The treasure continues to grow (Belleville Telescope)


As US36 Treasure Hunt gains in popularity, promoters look for even more ways to entice travelers

By Deb Hadachek the Belleville Telescope editor

Journey through the guestbook on the US36 Highway Association website, and you start to get the idea that finding a bargain or a one-of-a-kind collector’s item isn’t the only reason people return to the US36 Treasure Hunt every year. This year’s edition kicks off this Friday, September 19:

“It’s the most fun I have all year.”

“We found treasures, we made new friends, and had a lot of laughter.”

“New scenery and new, neat towns. Highway 36 was beautiful and I loved how clean the towns and roadways were.”

“People are extraordinarily friendly and hospitable.”

“It’s neat to be on the smaller highways and see the real America. We met some of the nicest, friendliest people around.”

“The people of Kansas are truly the most friendly and delightful people on earth.”

And that was the point when the Treasure Hunt was conceived in Scandia nine years ago, says Criquet Cole, Phillipsburg, secretary and director of marketing for the US36 Highway Association. This year 30 cities from Wathena to St. Francis will participate in the Treasure Hunt, as well a cities a few miles off the US36 corridor.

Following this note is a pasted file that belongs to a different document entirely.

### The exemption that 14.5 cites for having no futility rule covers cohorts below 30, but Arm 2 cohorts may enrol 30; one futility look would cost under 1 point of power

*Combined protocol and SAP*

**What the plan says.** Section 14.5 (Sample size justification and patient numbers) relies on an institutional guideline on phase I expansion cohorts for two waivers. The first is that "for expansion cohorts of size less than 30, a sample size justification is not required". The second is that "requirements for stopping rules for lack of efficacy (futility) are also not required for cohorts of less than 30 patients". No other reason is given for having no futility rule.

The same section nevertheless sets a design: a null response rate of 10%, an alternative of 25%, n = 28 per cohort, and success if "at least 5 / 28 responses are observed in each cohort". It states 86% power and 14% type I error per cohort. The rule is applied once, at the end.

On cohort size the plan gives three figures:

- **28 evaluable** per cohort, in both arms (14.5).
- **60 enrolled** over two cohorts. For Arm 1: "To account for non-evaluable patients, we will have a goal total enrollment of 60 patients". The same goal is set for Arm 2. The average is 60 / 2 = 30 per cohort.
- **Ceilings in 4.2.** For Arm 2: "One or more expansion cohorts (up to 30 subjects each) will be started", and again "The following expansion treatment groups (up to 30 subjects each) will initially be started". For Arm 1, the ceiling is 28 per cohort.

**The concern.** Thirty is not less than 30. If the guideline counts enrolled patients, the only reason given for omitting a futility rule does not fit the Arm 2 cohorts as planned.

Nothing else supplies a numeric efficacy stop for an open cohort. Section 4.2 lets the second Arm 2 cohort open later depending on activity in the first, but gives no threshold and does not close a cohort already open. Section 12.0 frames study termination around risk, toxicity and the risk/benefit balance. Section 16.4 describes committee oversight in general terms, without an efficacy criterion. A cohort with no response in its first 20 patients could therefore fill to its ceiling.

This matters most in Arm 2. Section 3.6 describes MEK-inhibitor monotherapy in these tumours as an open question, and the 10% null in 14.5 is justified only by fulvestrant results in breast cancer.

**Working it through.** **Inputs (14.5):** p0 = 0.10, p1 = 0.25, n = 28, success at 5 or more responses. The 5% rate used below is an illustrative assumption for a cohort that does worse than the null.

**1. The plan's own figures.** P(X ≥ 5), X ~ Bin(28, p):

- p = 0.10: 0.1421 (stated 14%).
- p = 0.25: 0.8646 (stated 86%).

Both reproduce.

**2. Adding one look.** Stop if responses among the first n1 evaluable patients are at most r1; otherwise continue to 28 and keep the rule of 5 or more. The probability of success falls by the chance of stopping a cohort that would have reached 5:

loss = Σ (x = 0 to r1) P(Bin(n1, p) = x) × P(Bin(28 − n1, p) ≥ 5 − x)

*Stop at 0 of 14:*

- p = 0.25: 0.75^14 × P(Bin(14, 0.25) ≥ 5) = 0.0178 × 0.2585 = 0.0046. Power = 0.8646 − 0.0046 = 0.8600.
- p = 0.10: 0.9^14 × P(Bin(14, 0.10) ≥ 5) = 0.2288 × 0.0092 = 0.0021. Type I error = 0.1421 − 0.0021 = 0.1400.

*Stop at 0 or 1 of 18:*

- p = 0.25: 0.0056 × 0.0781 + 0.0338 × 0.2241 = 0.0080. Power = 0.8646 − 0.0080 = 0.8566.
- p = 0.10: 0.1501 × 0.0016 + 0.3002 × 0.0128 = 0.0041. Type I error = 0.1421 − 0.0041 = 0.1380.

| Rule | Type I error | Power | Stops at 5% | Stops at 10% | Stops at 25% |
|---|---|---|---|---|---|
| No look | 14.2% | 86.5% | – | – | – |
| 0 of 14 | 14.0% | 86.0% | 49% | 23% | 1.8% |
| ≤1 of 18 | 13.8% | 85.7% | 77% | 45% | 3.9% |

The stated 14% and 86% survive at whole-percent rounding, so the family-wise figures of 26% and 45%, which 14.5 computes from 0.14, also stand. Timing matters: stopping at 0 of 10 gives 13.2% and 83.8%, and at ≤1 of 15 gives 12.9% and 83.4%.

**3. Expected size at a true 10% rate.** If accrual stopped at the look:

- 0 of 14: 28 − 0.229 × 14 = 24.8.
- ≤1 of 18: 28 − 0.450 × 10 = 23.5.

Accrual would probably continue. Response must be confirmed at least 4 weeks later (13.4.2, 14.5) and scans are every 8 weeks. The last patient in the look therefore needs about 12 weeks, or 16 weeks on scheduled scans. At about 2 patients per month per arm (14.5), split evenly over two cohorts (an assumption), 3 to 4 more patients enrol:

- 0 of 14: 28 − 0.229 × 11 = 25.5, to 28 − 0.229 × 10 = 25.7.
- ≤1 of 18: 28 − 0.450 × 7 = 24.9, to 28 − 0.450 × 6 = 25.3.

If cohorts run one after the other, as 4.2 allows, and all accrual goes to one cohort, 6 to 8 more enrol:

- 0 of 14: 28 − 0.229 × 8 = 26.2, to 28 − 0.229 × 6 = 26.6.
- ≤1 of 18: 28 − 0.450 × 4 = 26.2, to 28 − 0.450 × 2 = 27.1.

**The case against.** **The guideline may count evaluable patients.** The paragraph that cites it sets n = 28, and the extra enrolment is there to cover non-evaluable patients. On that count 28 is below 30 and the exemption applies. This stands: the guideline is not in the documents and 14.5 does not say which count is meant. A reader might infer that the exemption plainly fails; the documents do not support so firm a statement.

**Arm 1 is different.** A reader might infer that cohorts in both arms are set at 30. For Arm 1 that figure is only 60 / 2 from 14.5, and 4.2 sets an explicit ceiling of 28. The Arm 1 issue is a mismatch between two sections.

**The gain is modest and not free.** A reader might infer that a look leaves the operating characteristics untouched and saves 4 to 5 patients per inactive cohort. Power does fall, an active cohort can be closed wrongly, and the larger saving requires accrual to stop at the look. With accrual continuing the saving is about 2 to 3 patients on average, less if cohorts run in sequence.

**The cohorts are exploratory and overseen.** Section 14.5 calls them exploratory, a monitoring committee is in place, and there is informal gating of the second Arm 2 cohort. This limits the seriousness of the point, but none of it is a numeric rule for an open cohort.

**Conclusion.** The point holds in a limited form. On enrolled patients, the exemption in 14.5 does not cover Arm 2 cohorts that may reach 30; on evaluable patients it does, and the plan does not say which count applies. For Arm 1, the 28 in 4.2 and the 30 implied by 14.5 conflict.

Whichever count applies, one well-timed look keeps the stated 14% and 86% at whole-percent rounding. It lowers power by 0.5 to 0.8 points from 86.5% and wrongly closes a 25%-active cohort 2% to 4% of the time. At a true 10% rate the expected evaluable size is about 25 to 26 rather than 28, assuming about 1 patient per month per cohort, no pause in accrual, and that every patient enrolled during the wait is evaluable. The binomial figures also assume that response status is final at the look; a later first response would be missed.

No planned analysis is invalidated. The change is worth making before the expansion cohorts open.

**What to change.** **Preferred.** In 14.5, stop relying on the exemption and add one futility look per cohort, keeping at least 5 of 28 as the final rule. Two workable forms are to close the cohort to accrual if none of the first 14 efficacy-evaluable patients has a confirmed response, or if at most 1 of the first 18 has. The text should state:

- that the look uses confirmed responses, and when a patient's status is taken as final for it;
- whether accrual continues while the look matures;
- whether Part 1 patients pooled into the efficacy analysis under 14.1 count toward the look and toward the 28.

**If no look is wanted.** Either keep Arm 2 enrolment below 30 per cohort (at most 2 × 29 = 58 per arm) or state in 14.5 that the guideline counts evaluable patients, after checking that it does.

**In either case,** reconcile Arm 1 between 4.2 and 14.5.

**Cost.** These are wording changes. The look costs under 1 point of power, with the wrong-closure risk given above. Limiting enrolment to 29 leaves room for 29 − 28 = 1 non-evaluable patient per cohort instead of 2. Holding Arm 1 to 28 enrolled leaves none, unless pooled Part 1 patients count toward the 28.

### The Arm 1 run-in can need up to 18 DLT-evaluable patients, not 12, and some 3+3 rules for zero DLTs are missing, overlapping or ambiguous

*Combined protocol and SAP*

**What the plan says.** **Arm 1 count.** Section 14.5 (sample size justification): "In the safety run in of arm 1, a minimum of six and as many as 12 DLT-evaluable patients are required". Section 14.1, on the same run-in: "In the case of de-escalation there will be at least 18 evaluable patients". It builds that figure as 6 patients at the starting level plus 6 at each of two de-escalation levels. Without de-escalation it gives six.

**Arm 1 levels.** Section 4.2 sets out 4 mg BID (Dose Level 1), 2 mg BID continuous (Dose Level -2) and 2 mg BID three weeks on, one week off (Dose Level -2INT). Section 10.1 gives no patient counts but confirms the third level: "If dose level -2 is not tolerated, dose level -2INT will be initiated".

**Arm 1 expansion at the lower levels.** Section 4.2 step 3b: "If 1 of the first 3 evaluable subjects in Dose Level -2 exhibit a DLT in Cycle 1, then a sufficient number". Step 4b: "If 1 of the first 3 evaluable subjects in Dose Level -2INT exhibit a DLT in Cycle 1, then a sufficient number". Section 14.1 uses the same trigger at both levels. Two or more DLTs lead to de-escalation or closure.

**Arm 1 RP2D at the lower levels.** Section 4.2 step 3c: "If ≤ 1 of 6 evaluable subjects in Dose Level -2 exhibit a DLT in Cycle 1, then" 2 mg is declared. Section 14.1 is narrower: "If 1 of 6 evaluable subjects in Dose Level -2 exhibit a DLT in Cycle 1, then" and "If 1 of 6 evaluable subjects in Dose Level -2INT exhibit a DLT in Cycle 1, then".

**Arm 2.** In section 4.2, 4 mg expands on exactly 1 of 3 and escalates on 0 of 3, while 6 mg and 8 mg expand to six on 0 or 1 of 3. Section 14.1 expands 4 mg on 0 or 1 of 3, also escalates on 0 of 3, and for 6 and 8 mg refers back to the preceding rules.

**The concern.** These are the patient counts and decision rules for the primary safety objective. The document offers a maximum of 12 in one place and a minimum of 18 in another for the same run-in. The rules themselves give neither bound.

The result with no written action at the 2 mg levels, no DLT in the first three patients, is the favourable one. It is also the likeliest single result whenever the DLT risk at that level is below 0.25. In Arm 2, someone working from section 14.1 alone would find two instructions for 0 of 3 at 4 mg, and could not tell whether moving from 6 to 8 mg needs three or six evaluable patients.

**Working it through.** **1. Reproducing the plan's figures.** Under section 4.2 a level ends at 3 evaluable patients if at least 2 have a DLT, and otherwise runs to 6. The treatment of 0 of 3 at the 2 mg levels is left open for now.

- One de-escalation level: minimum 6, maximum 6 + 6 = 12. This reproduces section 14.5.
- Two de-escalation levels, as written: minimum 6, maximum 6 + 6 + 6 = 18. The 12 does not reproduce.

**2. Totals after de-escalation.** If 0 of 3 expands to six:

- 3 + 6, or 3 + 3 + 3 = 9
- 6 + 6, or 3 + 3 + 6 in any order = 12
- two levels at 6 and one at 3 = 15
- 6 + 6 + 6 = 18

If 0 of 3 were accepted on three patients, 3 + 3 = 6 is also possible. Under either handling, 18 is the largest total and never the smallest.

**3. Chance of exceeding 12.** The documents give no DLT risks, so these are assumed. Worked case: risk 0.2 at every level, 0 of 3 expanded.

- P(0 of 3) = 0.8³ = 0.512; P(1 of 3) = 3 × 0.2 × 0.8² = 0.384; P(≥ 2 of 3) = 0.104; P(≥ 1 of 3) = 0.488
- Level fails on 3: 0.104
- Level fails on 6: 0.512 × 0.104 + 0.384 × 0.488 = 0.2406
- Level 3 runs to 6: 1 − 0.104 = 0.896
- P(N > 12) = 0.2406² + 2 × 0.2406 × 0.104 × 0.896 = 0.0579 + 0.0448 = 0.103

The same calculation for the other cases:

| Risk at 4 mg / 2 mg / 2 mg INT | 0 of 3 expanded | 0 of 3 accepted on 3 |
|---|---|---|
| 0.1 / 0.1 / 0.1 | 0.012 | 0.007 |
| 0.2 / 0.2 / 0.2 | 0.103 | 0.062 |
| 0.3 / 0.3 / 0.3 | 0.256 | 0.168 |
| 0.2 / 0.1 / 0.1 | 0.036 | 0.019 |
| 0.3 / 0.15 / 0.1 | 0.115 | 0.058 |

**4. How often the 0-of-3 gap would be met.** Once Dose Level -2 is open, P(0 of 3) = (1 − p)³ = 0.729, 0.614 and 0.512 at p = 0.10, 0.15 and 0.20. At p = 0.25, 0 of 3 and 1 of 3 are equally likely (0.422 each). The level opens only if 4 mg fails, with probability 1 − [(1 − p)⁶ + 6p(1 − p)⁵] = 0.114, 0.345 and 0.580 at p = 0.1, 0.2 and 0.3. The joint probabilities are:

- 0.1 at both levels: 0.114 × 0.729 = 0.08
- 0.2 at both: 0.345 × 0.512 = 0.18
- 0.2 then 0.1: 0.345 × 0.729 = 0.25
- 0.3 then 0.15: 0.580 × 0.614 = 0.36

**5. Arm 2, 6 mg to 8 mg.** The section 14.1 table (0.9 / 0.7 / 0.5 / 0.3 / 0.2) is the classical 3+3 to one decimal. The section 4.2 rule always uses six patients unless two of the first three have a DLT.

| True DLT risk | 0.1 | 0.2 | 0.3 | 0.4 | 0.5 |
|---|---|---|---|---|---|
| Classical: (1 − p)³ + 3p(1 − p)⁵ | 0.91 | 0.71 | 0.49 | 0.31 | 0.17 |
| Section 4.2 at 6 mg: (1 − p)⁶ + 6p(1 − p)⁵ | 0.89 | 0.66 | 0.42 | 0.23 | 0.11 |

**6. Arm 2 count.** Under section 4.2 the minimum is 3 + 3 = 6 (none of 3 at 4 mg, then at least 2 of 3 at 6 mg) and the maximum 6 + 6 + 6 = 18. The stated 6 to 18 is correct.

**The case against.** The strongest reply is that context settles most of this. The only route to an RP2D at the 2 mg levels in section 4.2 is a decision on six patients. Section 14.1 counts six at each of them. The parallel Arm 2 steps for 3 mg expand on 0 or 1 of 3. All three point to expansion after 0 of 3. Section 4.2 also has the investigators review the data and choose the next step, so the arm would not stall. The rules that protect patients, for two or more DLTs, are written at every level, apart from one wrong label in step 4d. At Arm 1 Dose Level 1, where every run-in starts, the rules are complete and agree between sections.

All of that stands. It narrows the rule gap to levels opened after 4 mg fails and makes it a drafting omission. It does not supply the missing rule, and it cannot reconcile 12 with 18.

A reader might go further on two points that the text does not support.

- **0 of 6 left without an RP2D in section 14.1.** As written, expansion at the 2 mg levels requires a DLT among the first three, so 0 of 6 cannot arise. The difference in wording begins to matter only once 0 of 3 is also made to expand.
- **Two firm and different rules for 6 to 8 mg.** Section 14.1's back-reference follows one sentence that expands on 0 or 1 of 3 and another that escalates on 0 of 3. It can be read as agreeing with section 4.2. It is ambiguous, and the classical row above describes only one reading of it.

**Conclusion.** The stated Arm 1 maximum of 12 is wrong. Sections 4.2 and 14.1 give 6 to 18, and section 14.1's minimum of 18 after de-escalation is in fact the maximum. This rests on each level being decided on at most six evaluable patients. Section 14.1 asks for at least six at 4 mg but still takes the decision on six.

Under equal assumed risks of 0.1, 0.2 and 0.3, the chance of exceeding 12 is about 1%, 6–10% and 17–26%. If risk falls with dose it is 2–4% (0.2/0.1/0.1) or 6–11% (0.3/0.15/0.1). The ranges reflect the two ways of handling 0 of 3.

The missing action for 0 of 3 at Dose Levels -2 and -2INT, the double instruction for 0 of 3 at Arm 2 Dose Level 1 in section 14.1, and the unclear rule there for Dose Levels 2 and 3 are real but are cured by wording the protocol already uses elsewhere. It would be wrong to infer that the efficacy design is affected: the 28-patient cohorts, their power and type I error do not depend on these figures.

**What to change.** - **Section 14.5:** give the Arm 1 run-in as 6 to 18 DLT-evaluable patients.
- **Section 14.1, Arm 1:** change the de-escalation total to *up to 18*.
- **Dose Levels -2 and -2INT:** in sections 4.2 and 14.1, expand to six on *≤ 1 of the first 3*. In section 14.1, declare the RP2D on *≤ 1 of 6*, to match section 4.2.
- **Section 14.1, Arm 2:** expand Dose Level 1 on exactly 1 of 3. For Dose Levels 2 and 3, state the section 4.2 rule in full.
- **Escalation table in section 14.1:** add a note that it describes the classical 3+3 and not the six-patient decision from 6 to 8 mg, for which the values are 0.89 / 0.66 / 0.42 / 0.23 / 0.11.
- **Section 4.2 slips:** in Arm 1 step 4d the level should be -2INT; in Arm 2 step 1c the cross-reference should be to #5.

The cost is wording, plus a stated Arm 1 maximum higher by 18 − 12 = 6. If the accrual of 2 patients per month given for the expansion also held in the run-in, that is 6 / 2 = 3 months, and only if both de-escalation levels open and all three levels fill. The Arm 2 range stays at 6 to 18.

“It was to create a reason for people to drive US36,” Cole says. Two of the founders, Paul Kallman and Jim Erickson, are US36 association board members. The third, Jane Ann Carlgren, owns shops in Scandia and promotes Republic County tourism.

“Treasure Hunt travelers impact motels, restaurants, fuel stops and antique shops,” she says. “That’s the most direct impact.

“But if you read the comments on the guestbook on our website, you see where people are coming from and the reason why people travel US36. It gives us a chance to welcome people here who would have never visited otherwise.”

As the association gears for the 10th anniversary of the Treasure Hunt in 2015, Cole said a series of meetings will be held across the state, hosted by president Lee “Doc” Franklin of Jennings.

“We want to have town hall meetings to advocate that communities plan some related event Friday or Saturday night–a barbecue cook-off, a pie contest–whatever will hold a certain percentage of people in your communities overnight. We have some very engaged, forward-thinking board members, and we are blessed with strong advocates in every community along the route for what impacts everybody.”

A special feature of this year’s event in Republic County is a display of US36 memorabilia at the Scandia Museum that marks the 101-year history of the route. This weekend is the last chance to see the display in Republic County before it moves to Smith County.